times to get back to our campsite after doing laundry at a private campground
near the tribe's casino on State Route 87. Most of the tribal land is used for
grazing, farming, and orchards.
Tribal orchard at dusk on 1-9-08
You can see part of the reservation and its orchards in the Verde River
Valley from the lofty Scenic Trail in McDowell Park:
The paved road through the reservation morphs to dirt and back to pavement just
before the upscale town of Rio Verde, which lies adjacent to the northeastern
corner of McDowell Park. We got brief views of houses in Rio Verde and Asher
Hills from the northern part of the Pemberton Trail between Cedar Tank and Granite
Tank, but they are barely noticeable if you're going CCW on the trail. I turned
around to get this shot:
Limited view of the town of Rio Verde
from the Pemberton Trail going clockwise.
This is as close as houses ever get to the Pemberton Trail:
If I hadn't been walking up a hill I wouldn't have even noticed them.
The northern and far northwestern portion of the Pemberton Trail also borders some ranches. At one
point the trail follows fencing near Granite Tank, which you run along in both
the Pemberton 50K and Javelina Jundred races. I didn't see any critters grazing
there this trip, though. Horses often wander into the park
to graze from an adjacent ranch near Cedar
Tanks and a spur trail that sort of connects to 158th Street (which is a dirt road
in a very rural area, not in a city like it sounds). I'll show photos of the
horses I saw at Cedar Tank below and in
We really appreciate the wilderness feel of all the trails in McDowell Park, although
from the higher points you can see signs of civilization like the park campground (good for getting our
bearings) and the fountain in Fountain Hills. I love the panoramic views of
all this gorgeous park land -- about 21,000 acres of it -- and beyond.
"TANKS" AND "RAMADAS"
I mentioned Cedar Tank and Granite Tank above. What the heck is a
"tank?" you may ask . . .
The closest definition I could find in my handy-dandy American
Heritage dictionary is a "pond." The Maricopa County Park system brochure
describes a "depression" scoured out by infrequent heavy rains and runoff. One of the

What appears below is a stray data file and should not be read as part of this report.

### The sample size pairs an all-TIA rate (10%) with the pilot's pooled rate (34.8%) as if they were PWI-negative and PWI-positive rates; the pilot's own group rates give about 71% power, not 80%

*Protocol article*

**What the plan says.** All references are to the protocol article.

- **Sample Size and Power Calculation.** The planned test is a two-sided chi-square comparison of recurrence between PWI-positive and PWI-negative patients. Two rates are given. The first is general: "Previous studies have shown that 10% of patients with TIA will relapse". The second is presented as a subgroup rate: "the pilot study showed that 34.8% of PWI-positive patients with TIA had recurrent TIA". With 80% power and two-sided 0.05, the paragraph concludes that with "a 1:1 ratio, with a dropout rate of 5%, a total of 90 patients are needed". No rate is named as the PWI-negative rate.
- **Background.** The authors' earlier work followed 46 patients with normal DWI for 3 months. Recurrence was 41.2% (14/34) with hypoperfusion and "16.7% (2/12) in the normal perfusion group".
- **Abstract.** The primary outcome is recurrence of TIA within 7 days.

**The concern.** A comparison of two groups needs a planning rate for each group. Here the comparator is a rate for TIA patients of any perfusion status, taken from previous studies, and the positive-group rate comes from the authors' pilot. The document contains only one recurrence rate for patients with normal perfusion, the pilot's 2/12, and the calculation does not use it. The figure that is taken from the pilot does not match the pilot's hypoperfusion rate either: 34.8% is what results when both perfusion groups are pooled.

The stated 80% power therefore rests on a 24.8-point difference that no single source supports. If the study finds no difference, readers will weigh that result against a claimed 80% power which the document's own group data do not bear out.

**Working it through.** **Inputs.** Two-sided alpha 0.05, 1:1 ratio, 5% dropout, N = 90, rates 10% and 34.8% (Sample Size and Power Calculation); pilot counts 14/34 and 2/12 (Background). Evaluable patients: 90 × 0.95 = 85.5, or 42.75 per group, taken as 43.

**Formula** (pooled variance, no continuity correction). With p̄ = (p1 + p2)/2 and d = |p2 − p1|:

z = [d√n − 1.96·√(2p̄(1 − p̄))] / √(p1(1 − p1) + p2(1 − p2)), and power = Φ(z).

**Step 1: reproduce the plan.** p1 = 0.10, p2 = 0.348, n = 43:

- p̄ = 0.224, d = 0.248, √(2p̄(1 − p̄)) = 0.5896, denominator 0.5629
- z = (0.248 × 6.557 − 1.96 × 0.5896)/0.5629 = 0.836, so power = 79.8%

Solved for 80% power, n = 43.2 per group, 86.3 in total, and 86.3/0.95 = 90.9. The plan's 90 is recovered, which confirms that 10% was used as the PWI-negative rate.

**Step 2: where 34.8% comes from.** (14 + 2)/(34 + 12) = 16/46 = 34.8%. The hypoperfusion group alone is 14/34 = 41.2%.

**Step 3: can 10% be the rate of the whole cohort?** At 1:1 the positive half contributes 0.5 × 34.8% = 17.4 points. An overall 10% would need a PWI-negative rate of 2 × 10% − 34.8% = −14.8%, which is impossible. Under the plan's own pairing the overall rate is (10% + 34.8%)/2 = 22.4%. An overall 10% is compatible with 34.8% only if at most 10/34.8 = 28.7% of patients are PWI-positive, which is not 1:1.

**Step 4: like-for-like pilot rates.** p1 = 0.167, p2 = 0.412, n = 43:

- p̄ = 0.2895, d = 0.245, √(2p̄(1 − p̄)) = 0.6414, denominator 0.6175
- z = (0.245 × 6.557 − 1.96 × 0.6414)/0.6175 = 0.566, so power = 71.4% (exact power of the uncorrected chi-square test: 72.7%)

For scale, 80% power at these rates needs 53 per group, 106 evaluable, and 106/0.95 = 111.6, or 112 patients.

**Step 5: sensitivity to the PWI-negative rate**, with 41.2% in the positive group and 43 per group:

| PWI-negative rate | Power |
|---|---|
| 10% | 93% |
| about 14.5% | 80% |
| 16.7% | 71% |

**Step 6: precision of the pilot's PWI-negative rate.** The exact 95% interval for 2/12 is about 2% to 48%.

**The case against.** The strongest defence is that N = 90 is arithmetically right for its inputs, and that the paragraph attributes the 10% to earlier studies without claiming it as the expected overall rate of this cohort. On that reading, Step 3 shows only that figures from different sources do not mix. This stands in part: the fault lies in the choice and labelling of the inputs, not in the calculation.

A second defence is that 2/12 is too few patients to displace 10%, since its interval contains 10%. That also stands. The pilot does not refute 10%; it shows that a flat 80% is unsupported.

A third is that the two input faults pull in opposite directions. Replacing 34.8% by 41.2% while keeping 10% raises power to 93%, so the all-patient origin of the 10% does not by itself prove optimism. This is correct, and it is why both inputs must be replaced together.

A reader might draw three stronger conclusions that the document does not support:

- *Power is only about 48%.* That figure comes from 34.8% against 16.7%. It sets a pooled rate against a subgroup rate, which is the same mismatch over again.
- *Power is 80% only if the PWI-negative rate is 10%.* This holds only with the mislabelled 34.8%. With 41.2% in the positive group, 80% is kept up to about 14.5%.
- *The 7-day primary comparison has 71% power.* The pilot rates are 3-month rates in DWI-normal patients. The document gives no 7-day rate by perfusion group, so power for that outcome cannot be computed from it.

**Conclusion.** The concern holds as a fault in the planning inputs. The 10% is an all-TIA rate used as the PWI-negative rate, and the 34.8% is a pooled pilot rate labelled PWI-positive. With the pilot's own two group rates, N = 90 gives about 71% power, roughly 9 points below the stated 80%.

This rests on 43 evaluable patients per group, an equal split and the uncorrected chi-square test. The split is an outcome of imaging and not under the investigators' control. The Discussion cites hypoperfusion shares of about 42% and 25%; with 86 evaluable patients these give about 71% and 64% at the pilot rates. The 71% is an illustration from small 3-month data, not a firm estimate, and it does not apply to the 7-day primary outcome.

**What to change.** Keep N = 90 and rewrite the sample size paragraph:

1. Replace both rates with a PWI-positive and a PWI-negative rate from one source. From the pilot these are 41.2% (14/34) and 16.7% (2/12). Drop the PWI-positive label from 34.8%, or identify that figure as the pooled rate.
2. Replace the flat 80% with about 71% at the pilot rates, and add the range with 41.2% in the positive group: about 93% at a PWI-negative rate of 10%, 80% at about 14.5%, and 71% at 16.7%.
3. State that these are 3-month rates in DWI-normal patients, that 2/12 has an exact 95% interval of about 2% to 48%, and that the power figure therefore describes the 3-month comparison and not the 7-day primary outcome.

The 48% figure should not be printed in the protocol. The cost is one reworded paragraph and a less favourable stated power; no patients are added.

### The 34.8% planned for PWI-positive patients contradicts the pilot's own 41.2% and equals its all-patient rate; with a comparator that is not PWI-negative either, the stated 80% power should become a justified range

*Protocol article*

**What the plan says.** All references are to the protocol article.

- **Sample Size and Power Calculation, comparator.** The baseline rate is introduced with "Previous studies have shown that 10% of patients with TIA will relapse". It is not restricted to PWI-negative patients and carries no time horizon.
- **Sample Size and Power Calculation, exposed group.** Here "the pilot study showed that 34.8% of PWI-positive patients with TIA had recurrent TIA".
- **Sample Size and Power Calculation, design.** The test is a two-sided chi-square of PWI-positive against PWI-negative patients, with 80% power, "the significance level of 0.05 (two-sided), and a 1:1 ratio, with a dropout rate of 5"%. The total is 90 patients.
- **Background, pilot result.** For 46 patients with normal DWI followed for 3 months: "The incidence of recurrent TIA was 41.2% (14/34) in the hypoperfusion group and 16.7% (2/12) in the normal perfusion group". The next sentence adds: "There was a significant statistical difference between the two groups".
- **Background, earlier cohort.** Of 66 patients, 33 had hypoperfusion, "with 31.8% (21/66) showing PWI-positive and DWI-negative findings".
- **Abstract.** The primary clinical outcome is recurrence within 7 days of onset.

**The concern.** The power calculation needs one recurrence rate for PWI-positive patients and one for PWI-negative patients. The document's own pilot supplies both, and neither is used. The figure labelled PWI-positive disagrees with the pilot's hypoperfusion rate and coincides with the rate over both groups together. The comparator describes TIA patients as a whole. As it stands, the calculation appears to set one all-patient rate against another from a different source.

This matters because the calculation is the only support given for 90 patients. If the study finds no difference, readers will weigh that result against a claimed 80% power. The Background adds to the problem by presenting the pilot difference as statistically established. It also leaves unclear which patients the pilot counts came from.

ten parks is at White Tank Mountain, named for its numerous tanks in the white
McDowell Park has at least three areas named Tank (the
third one is Tonto Tank, near the bench honoring Geri Kilgariff). I saw water in only Granite Tank. It appeared to be used by
Here is a picture of one edge of Cedar Tank on the north side of the park.
Some of the nearby ranch horses were grazing inside the park boundary
when I passed by today on the Pemberton Trail:
Another term I've heard only in this area (except for the motel
chain!) is "ramada," which refers
to the covered shelters in the county parks. The largest ones at McDowell are at the
Trailhead Staging Area where the start/finish lines of the Pemberton and Javelina races are located:
The picnic area is fenced to keep horses, bikes, and other
A caretaker lives at this location in a large RV (in an area to
the right of the photo above). There is a large parking area,
restrooms, hitching posts for horses, and room for overflow
RV parking when both campgrounds get full.
We got a big laugh out of this hand-printed admonition on the
board at the main staging area:
Trail runners and hikers, when's the last time you saw an
equestrian pick us his/her horse's poop on a trail???
(OK, I admit we're bad about the dogs-on-leash rule.)
Next entry: lots more scenic photos of McDowell
Park's trails that I took on various runs and hikes. I never could get Jim to
carry a camera . . .
"Runtrails & Company" - Sue Norwood, Jim O'Neil, Cody, and
© 2008 Sue Norwood and Jim O'Neil